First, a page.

Excerpted from a Los Angeles Times article by Caroline Petrow-Cohen

Significant delays in the processing of background checks are causing headaches across California, leaving applications for jobs and housing stuck in limbo while making it harder for employers and landlords to screen for criminal records.

The situation stems from a state appellate court ruling more than three years ago, which industry experts say has blocked background screeners and any court researcher from using date of birth or driver’s license information to narrow down search results as they investigate an individual’s criminal history.

The 2021 decision in All of Us or None of Us vs. Hamrick arose from a case brought by criminal justice reform advocates who have long argued that background checks lead to discrimination against formerly incarcerated people.

A panel at the 4th District Court of Appeals determined that Riverside County’s Superior Court website, which allowed users to input dates of birth and driver’s license numbers while searching for criminal records, was in violation of a state court rule that says such information should be excluded from court “indexes” accessible to the public through “electronic means.”

“After considering the text, history, and purpose” of the rule, the judges found that state courts should limit search criteria for the public, effectively eliminating the use of birth dates and license numbers.

Those personal identifiers had long been used to match individuals to their records, and without them it has proved nearly impossible to conduct searches that involve common names, industry experts say.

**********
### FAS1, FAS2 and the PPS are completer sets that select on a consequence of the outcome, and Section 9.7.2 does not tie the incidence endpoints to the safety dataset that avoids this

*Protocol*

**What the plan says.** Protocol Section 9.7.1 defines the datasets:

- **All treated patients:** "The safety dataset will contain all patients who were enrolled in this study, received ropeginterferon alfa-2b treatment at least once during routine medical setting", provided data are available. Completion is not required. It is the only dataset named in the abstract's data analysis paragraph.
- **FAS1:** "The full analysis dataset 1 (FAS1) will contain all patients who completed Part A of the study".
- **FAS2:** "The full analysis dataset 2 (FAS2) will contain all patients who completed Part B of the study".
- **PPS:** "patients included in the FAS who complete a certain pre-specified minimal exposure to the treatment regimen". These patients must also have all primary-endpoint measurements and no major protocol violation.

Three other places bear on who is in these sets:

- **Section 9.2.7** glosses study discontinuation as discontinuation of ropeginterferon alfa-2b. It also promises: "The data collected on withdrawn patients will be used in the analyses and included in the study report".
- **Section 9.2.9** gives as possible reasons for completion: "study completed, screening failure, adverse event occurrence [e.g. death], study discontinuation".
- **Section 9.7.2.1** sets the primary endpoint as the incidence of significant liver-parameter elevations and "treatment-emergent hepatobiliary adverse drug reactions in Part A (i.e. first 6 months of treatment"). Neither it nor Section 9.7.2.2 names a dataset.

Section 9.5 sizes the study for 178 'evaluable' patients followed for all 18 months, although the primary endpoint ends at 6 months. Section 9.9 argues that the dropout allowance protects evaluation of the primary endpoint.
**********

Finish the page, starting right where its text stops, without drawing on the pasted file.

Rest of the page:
“This was an interpretation that no one had ever seen before or seen coming,” said Melissa Sorenson, executive director of the Professional Background Screening Association. “Each of the courts is trying to figure out how to comply.”

Delays are particularly bad in Los Angeles County, where background check firms receive about 100,000 screening requests each month.

“Right now, L.A. County is an example of something that’s not sustainable,” Sorenson said.

Residents with common names or those with a long history in the area may have to wait for months or even years for their background check to be completed, Sorensen said, if it’s possible for it to be completed at all.

It has taken time for courts to adjust since the 2021 appellate ruling was handed down. The Superior Court of Los Angeles announced its changes in February.

“All the background screener can do is plug in Jose Rodriguez, for example, and because it’s a relatively common name in L.A., you could get back hundreds to thousands of results,” Sorenson said. “We have no way to filter based on any other identifier.”

Dates of birth are contained within physical court files, the Superior Court of Los Angeles said.

“These restrictions require background checkers seeking information on commonly named individuals to visit the courthouse where the physical court file is located to determine if the information they obtained in an electronic criminal record search applies to the person about whom they are inquiring,” the court said in an email.

The court limits the number of case files it will retrieve for a requester to five per day at any courthouse. For names with thousands of results, it’s not practical to check each physical file.

At the Clara Shortridge Foltz Criminal Justice Center, the county’s busiest criminal clerk’s office, additional court service assistants have been assigned to assist with file viewing requests. The current wait time to pull multiple files at a time is three to five days, the court said.

For the full story, please click here.